>Cory Doctorow



> Hollywood's Bid to Control Digital TV Signals



>Cory Doctorow (www.craphound.com) is the Outreach Coordinator for the

>Electronic Frontier Foundation. He's an award-winning science fiction

>writer, the co-editor of the popular weblog Boing Boing (boingboing.net)

>and a frequent contributor to Wired magazine and the O'Reilly Network.

>He co-founded the P2P software company OpenCola, and prior to that

>worked on a variety of technology projects, including coding CD-ROMs

>for the late, lamented Voyager Company.



>The Electronic Frontier Foundation (www.eff.org) is the oldest and most

>respected online civil liberties group in the world. From the SSL in your

>browser to the privacy laws that keep your online habits free from prying

>eyes, the Electronic Frontier Foundation has truly made the online world




>Cory will be speaking about the Broadcast Protection Discussion Group

>(BPDG), a cabal of Hollywood studios, broadcasters and technology

>companies that are bargaining away your rights in a mock standards-

>body in LA. The standard that this cartel sets will govern all technology

>that can manipulate digital television signals, including consumer PC

>hardware, so that no new technology may be brought to market without

>Hollywood's approval -- and technology in the field that is demonstrated

>to be insecure can be remotely deactivated by Hollywood's agents, who

>will have the power to destroy your lawfully acquired digital video

>devices at their whim.



Doctorow began his talk by explaining that if the BPDG gets its way, telling people how to disable their copy protection (scribble on the clearly visible inside ring on a copy protected CD) could get you a $25,000 fine per CD copied, and doing it in a remunerative way could get you locked up for many years. As a case in point, he drew our attention to a 15 year old Norwegian guy named Jon Lech Johansen in France who had already done so to get around the "regionalizing" copy protection, drawing the wrath of Hollywood and many law enforcement agencies.

That enterprising student was a victim of the Digital Millennium Copyright Act (DMCA), the brainchild of Jack Vallenti (President of the Motion Picture Association of America (MPAA) and the other participants in a previous incarnation of this evil cabal. Jack Vallenti has been Hollywood's point man in the battle against technological progress ever since the early 1980s, when he said that VCRs are the "Boston Strangler of the Entertainment Industry". In that case he was proven wrong by the march of events, because today tape rentals account for about 47% of studio revenues, whereas theater releases only generate about 25% of their cash flow. Now Jack Vallenti has declared that he wants to plug "every analog hole" in an effort to reserve to Hollywood's Studios every content creation opportunity under the sun.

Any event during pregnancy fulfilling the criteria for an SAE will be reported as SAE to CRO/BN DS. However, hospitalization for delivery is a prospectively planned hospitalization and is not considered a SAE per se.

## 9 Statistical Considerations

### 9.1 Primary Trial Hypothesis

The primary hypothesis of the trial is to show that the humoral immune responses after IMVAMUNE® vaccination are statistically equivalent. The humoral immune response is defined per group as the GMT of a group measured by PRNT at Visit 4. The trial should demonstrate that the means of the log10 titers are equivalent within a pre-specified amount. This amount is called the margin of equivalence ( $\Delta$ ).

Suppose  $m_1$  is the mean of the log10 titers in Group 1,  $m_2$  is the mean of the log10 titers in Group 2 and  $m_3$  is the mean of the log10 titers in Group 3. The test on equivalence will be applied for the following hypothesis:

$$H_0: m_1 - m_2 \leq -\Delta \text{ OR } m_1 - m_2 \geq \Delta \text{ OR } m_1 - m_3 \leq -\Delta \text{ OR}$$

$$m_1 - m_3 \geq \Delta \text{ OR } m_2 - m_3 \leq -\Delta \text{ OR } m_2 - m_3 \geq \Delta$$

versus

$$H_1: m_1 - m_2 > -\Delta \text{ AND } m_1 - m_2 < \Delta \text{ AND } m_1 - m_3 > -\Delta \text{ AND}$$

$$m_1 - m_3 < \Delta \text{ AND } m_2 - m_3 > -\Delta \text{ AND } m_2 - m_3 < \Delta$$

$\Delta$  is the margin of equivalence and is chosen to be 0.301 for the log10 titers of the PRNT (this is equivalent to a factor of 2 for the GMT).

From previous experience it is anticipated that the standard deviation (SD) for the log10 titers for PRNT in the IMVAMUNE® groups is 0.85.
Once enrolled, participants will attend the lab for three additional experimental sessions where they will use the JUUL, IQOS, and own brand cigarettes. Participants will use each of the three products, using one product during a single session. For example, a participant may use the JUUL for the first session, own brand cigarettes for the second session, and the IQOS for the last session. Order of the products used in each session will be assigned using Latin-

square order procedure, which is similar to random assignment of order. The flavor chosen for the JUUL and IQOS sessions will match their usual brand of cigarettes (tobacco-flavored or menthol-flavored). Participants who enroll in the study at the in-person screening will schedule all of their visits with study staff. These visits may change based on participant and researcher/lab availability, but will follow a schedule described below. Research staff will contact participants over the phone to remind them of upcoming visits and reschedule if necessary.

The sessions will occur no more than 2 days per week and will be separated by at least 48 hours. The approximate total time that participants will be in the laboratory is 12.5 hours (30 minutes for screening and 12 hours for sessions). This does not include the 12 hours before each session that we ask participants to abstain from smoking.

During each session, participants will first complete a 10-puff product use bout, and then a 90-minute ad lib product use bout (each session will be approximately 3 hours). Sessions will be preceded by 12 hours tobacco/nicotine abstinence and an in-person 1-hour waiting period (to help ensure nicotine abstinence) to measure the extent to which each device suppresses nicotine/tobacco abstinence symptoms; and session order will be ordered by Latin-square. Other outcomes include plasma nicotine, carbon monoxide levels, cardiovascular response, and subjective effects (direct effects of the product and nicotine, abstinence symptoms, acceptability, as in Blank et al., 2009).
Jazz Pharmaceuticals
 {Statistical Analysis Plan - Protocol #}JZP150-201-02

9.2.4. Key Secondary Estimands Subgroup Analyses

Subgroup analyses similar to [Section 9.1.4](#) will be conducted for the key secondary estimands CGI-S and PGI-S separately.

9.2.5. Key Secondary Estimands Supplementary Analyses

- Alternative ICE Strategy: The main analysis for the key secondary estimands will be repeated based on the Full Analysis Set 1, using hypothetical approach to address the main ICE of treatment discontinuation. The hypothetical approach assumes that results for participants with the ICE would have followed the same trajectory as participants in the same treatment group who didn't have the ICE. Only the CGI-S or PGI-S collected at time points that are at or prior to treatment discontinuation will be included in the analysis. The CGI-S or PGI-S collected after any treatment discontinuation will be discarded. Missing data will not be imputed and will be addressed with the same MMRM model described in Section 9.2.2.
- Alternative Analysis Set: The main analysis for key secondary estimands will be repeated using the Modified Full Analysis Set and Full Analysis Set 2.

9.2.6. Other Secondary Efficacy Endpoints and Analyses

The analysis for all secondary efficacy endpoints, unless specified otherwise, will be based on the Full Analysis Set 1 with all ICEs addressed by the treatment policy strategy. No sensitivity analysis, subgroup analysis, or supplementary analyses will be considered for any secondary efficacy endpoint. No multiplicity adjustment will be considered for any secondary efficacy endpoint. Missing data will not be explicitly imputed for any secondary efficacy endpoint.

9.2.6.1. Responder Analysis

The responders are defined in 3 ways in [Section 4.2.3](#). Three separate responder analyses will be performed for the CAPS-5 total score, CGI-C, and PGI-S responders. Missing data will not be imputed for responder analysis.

Cory then asked why it is that Hollywood, a $35 Billion industry, seems to get everything they want from Congress, whereas electronics, a $600 Billion industry, is almost invisible to legislators. He supposed that the way Hollywood is all about image and parties and endless talk might have something to do with it, especially considering that engineers seem to speak a completely different language, one that is based on how things (instead of people) work.

Doctorow then explained that all this was coming out as an intellectual property issue because the Constitution is one of the few things that Congress can't easily manipulate, and Article 1, Section 8, empowers Congress "To promote the progress of science and useful arts, by securing for limited times to authors and inventors the exclusive right to their respective writings and discoveries", which protects intellectual property. In other countries, intellectual property is a moral issue, but here it works more as a shaping force for Corporate Power.

Cory Doctorow finished his talk by pointing out that to take on the MPAA in front of Congress would take at least one Fortune 100 Company and a sizable coalition. He asked that anyone who has these kinds of connections to come forward and work with him and the Electronic Frontier Foundation on the project.

Tian Harter